February 16, 2015
un écrou pour toutes les saisons
(a nut for all seasons)
It was like the drugstores common to movies from the thirties and forties. Besides serving as a pharmacy, Bryan Drug House had a lunch counter, a supply of greeting cards, and various candies, ranging from Whitman Samplers to Hershey bars, for sale. It was located in the center of town, directly across West Main Street from the old Nathanial Rochester Hotel. I roomed there with four other guys on the second floor from September 1967 until June the following year. It was at Bryan’s that I learned that regular coffee came with milk and sugar—only out‑of‑towners like me drank their coffee black—and you had to talk to the druggist if you wanted to buy a rubber—no one referred to them as condoms.
If you happened to sit at the counter during their busy periods, for a meal or something to drink, you’d have to put up with people standing directly behind you shouting in their coffee and pastry orders. This would be followed shortly by them retrieving their order by reaching over your shoulder. I quickly learned that neither the food nor the coffee was worth the hassle. I mainly visited this place to buy cigarettes and pipe tobacco.
The one product they sold that always intrigued me, but was more expensive than my funds would allow me to pay, was the hot nuts. Purportedly fresh‑roasted nuts were dispensed from a brightly lit, glass display. A customer could purchase either a paper bag filled with one of six or so nut types or simply a bag of mixed nuts. Each was coated in a film of oil and sold hot. The sign painted on the display said “fresh roasted,” but I always wondered how fresh the nuts themselves were.
During this same period, I could purchase raw nuts, still in their shells, or I could go to a supermarket and buy vacuum‑packed mixed nuts or peanuts in cans or special foil packets. If I was really flush, I could buy little cans of hickory‑smoked almonds. While drugstore displays with hot nuts had been around for a few decades, hickory‑smoked almonds had been around for less than ten years at that time. The almonds were a symbol of modernity for the party giver opening a can of nuts for her guests.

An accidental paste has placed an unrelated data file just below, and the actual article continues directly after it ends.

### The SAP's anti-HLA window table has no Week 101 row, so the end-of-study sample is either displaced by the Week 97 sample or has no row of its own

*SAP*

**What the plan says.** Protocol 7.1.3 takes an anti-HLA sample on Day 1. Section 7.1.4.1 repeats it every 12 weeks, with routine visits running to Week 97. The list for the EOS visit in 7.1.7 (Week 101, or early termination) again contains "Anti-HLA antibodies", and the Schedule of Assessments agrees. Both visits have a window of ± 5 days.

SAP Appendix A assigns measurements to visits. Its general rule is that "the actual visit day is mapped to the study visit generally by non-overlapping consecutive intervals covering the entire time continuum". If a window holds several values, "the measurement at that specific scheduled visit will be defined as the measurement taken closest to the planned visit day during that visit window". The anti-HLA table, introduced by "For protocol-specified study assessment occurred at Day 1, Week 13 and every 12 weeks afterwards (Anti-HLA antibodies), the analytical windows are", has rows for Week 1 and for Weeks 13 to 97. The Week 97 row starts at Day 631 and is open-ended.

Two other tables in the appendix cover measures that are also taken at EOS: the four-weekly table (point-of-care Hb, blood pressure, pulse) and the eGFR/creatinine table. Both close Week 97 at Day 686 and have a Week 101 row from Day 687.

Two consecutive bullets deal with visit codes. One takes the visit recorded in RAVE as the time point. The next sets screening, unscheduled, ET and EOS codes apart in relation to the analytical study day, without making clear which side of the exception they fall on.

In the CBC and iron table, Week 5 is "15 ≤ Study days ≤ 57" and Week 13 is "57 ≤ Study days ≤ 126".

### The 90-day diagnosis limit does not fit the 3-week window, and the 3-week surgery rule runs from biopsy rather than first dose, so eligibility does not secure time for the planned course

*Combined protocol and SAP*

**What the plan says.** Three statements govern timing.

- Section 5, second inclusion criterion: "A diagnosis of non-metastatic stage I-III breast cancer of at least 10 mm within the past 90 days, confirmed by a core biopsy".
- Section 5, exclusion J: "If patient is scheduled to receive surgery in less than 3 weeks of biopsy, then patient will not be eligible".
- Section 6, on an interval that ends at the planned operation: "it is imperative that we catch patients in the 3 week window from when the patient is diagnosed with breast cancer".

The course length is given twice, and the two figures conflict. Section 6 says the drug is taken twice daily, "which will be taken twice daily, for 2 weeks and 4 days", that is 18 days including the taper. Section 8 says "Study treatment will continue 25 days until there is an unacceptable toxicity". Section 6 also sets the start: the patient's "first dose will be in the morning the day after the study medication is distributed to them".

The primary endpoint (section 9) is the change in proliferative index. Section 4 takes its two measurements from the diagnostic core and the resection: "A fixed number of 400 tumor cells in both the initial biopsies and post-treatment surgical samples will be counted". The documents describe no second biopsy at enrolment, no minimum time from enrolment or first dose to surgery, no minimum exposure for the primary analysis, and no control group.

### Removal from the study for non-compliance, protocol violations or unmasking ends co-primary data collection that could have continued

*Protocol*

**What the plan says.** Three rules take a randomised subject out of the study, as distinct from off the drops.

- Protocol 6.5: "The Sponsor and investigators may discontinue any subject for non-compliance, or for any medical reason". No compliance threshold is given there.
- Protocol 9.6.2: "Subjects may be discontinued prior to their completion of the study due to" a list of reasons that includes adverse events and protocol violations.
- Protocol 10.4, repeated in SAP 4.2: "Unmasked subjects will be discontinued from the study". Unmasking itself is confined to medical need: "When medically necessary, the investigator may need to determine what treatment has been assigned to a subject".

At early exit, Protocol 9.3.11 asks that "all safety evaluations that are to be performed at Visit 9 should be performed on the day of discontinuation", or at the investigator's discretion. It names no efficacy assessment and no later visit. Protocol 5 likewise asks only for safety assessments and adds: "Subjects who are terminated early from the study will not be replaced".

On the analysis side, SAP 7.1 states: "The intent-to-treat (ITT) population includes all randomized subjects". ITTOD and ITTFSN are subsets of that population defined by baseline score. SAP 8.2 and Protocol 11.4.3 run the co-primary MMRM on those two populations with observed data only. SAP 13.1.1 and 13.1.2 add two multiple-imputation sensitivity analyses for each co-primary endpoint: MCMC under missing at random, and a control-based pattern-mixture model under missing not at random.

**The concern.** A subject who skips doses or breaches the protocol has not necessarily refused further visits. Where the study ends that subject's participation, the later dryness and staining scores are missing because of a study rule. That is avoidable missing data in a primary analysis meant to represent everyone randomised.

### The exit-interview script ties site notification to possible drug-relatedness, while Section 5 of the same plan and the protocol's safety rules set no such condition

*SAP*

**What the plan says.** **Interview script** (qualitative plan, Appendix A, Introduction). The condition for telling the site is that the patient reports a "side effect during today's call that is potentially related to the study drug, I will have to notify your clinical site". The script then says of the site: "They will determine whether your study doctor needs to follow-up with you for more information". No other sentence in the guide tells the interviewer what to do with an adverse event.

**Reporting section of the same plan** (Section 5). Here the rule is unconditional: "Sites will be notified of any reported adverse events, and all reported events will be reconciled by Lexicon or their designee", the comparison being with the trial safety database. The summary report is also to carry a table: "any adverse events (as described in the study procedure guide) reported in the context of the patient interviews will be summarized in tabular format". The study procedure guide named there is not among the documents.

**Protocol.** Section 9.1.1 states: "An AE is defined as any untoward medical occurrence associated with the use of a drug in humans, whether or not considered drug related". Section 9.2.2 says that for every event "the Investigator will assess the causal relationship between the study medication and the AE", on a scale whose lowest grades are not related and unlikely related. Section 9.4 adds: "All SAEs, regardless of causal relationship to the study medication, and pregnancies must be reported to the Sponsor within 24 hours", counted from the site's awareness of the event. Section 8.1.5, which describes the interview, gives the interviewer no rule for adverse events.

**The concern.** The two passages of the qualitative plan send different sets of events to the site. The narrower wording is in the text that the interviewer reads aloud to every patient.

The smoked almonds—the word smoked should probably be in quotes—were made by adding “smoke” flavoring to roasted almonds. Today, the can label on Blue‑Diamond‑brand Smokehouse Almonds lists its ingredients as almonds, vegetable oil, salt, maltodextrin, natural hickory smoke flavor, yeast, hydrolyzed corn and soy protein, and natural flavors. (Today we know that yeast and hydrolyzed protein are sources of umami.)
A Google search of “seasoned nut recipes” produces almost five million results. That’s a lot of recipes to sort through. In the end, the recipes tend to fall into distinct categories. First, there’s the recipes that start with raw nuts versus those that start with roasted nuts. Second, there are recipes where the flavorings are held onto the nut surface with a “glue,” and then there are those recipes where the flavorings—the term seasoning is not really correct in this application—are held by the film of oil left from earlier in the production process. Lastly, for those recipes that do use a “glue,” the two general types are either sugar or egg white.
Given these conditions, it’s possible to develop your own unique recipe for flavored nuts. Here’s mine. Try it with different nuts. Try it with different flavorings. The sugar is the glue. The salt and pepper are the flavor enhancers. More important, there are a lot of flavorings that could be used instead of the smoked paprika.
30 ml (2 T)
filtered water
25 g (2 T)
granulated sugar
14 t
cayenne pepper powder
14 t
fine salt
225 g (12 lb)
raw cashews
2 t
smoked paprika
1. Preheat your oven to 165°C (330°F). Lightly coat a quarter‑size, rimmed sheet pan with oil. Line a half‑size, rimmed sheet pan with parchment paper.
2. Combine the water, sugar, cayenne pepper, and salt in a saucepan over high heat. When the sugar is dissolved, and the mixture is boiling, add the nuts. Stir frequently until the liquid is quite syrupy.
3. Spread the nuts in a single layer on the smaller sheet pan. Bake until the nuts start to brown, about 20 minutes.
4. Transfer the nuts to a bowl, and add the smoked paprika. Stir with a spatula until the nuts are evenly coated. Spread the nuts in an even layer on the larger sheet pan to cool.
5. Store in a sealed jar at room temperature.
Yield: 8 portions. Maybe.

© 2015 Peter Hertzmann. All rights reserved.